Genotype Diversity of Newcastle Disease Virus in Nigeria : Disease Control Challenges and Future Outlook
Bello, Muhammad Bashir ; Yusoff, Khatijah Mohd ; Ideris, Aini ; Hair-Bejo, Mohd ; Peeters, Ben P.H. ; Jibril, Abdurrahman Hassan ; Tambuwal, Farouk Muhammad ; Omar, Abdul Rahman - \ 2018
Advances in Virology 2018 (2018). - ISSN 1687-8639
Newcastle disease (ND) is one of the most important avian diseases with considerable threat to the productivity of poultry all over the world. The disease is associated with severe respiratory, gastrointestinal, and neurological lesions in chicken leading to high mortality and several other production related losses. The aetiology of the disease is an avian paramyxovirus type-1 or Newcastle disease virus (NDV), whose isolates are serologically grouped into a single serotype but genetically classified into a total of 19 genotypes, owing to the continuous emergence and evolution of the virus. In Nigeria, molecular characterization of NDV is generally very scanty and majorly focuses on the amplification of the partial F gene for genotype assignment. However, with the introduction of the most objective NDV genotyping criteria which utilize complete fusion protein coding sequences in phylogenetic taxonomy, the enormous genetic diversity of the virus in Nigeria became very conspicuous. In this review, we examine the current ecological distribution of various NDV genotypes in Nigeria based on the available complete fusion protein nucleotide sequences (1662 bp) in the NCBI database. We then discuss the challenges of ND control as a result of the wide genetic distance between the currently circulating NDV isolates and the commonest vaccines used to combat the disease in the country. Finally, we suggest future directions in the war against the economically devastating ND in Nigeria.
Microalgae-bacteria interactions: a key for improving water quality in recirculating aquaculture systems?
Ramli, Norulhuda Mohamed - \ 2018
Wageningen University. Promotor(en): J.A.J. Verreth, co-promotor(en): M.C.J. Verdegem; F.M. Yusoff. - Wageningen : Wageningen University - ISBN 9789463433754 - 145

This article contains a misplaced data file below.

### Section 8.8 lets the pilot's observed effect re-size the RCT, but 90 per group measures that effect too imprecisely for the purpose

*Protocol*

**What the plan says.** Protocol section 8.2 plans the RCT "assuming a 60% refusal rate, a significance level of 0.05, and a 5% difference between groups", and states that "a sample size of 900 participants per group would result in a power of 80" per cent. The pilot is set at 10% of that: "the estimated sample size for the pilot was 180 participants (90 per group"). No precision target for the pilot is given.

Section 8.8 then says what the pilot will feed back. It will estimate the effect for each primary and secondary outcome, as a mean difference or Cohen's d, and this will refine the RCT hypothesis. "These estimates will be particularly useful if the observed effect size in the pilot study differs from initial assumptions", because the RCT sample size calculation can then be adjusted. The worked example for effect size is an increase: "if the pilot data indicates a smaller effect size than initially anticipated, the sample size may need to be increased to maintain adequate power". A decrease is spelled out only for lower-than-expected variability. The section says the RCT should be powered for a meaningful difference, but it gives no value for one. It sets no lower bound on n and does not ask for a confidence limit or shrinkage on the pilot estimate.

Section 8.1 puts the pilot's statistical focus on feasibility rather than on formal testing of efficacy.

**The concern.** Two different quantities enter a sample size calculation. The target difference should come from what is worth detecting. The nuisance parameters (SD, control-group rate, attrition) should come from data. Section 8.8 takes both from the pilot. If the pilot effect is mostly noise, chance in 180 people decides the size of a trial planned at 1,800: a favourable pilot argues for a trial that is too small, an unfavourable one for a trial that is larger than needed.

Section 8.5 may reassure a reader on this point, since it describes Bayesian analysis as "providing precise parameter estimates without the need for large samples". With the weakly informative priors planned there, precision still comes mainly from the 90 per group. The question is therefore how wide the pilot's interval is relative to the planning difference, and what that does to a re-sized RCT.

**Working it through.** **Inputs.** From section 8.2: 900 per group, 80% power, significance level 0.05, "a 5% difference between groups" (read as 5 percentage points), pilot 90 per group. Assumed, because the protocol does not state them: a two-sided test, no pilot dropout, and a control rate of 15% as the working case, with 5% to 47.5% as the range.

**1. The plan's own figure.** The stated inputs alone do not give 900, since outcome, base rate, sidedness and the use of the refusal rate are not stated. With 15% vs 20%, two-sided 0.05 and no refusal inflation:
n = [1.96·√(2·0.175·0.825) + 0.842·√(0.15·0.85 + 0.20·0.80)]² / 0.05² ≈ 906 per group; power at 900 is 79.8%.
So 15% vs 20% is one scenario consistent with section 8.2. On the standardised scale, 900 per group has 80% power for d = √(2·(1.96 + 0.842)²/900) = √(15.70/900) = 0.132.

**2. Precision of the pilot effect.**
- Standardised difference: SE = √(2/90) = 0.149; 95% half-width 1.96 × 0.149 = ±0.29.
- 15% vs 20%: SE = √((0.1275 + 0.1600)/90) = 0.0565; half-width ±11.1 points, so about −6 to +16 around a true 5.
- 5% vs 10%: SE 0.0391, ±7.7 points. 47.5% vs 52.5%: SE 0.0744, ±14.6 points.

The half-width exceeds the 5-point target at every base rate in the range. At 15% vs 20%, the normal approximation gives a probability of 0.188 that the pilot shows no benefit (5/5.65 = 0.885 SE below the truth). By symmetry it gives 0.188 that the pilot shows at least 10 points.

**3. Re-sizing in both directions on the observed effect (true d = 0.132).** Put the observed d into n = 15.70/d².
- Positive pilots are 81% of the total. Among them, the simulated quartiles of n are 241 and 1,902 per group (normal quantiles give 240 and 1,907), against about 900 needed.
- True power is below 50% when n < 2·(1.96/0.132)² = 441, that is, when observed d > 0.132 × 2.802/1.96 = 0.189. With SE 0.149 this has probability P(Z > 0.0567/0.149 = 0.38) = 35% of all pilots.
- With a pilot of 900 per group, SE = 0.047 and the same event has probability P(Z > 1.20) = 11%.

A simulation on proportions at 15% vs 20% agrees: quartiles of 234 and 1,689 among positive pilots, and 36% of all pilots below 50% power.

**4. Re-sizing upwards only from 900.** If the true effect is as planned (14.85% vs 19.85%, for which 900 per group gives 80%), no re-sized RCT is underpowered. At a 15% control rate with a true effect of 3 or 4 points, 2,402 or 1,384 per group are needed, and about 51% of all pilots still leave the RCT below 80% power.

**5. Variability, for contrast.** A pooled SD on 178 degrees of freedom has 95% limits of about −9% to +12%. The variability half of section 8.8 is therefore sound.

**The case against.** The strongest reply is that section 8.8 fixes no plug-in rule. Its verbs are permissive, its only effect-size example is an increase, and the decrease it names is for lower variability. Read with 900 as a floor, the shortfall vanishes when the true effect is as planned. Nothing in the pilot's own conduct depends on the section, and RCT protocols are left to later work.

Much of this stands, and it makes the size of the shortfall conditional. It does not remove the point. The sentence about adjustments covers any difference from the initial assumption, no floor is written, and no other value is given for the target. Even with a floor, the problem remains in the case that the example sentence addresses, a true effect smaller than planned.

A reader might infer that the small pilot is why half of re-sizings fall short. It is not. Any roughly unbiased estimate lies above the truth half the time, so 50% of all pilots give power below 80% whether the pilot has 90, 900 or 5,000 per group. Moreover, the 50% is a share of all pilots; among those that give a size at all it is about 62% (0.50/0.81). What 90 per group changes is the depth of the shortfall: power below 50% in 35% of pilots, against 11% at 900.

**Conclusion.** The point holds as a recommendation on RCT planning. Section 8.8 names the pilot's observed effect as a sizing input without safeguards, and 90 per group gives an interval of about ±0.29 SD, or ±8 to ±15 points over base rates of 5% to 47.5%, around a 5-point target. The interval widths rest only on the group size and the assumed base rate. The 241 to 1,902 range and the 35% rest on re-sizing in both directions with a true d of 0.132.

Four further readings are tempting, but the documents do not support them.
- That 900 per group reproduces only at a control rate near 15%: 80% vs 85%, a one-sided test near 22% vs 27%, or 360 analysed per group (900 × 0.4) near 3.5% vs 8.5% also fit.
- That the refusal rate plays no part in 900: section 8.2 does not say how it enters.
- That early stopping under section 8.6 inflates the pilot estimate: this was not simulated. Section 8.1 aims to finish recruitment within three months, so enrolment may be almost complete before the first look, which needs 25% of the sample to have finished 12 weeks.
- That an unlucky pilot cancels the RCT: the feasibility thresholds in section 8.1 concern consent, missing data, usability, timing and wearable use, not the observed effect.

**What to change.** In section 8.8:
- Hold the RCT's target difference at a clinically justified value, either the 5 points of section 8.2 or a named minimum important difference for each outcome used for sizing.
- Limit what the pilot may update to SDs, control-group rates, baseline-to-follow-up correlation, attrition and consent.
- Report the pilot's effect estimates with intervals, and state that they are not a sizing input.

The roles of algae in improving aquaculture water quality are well-established. However, the integration of algae in a recirculating aquaculture systems (RAS) is less popular mainly due to the large area required for photosynthesis. As science progresses, a growing number of reports are available on the benefits of algae to water quality and fish health. This motivated the author to investigate the effects of algae on a RAS stability, by measuring the water quality and the effects on bacterial community composition in a RAS. A review was conducted on nitrogen removal by algae and the operation of an algae reactor in a RAS. This showed that a RAS configuration influence algae performance by affecting nitrogen loading and nitrogen species (ammonium versus nitrate), cultivation methods (suspended versus attached) and environmental conditions (light, temperature, pH, oxygen, and carbon dioxide). Next, a periphytic microalga, Stigeoclonium nanum was cultured in suspension or immobilized. The growth and nitrogen uptake of S. nanum was higher when immobilized than when cultured in suspension. S. nanum preferred ammonia rather than nitrate as nitrogen species. Further effects of S. nanum on the RAS water quality (total ammonia nitrogen (TAN), nitrite, nitrate, and phosphate) were also investigated. No difference of TAN between the RAS with algae (RAS+A) and the RAS without algae (RAS-A) was observed. However, nitrite, nitrate and phosphate were significantly lower in the RAS+A than in the RAS-A. When the RAS systems were perturbed by an acute pH drop (from pH 7 to 4 over three hours), no significant difference was observed between the RAS+A and the RAS-A on the resistance towards the stressor. This was shown by an increase in the TAN and the nitrite concentration in both treatments after the perturbation. However, the algae helped the RAS+A to regain a low nitrite level faster than the RAS-A. The diversity of bacterial community between the RAS+A and the RAS-A was not different, while the composition of bacterial community was significantly different between the RAS+A and the RAS-A, thus influencing the functioning of the RAS.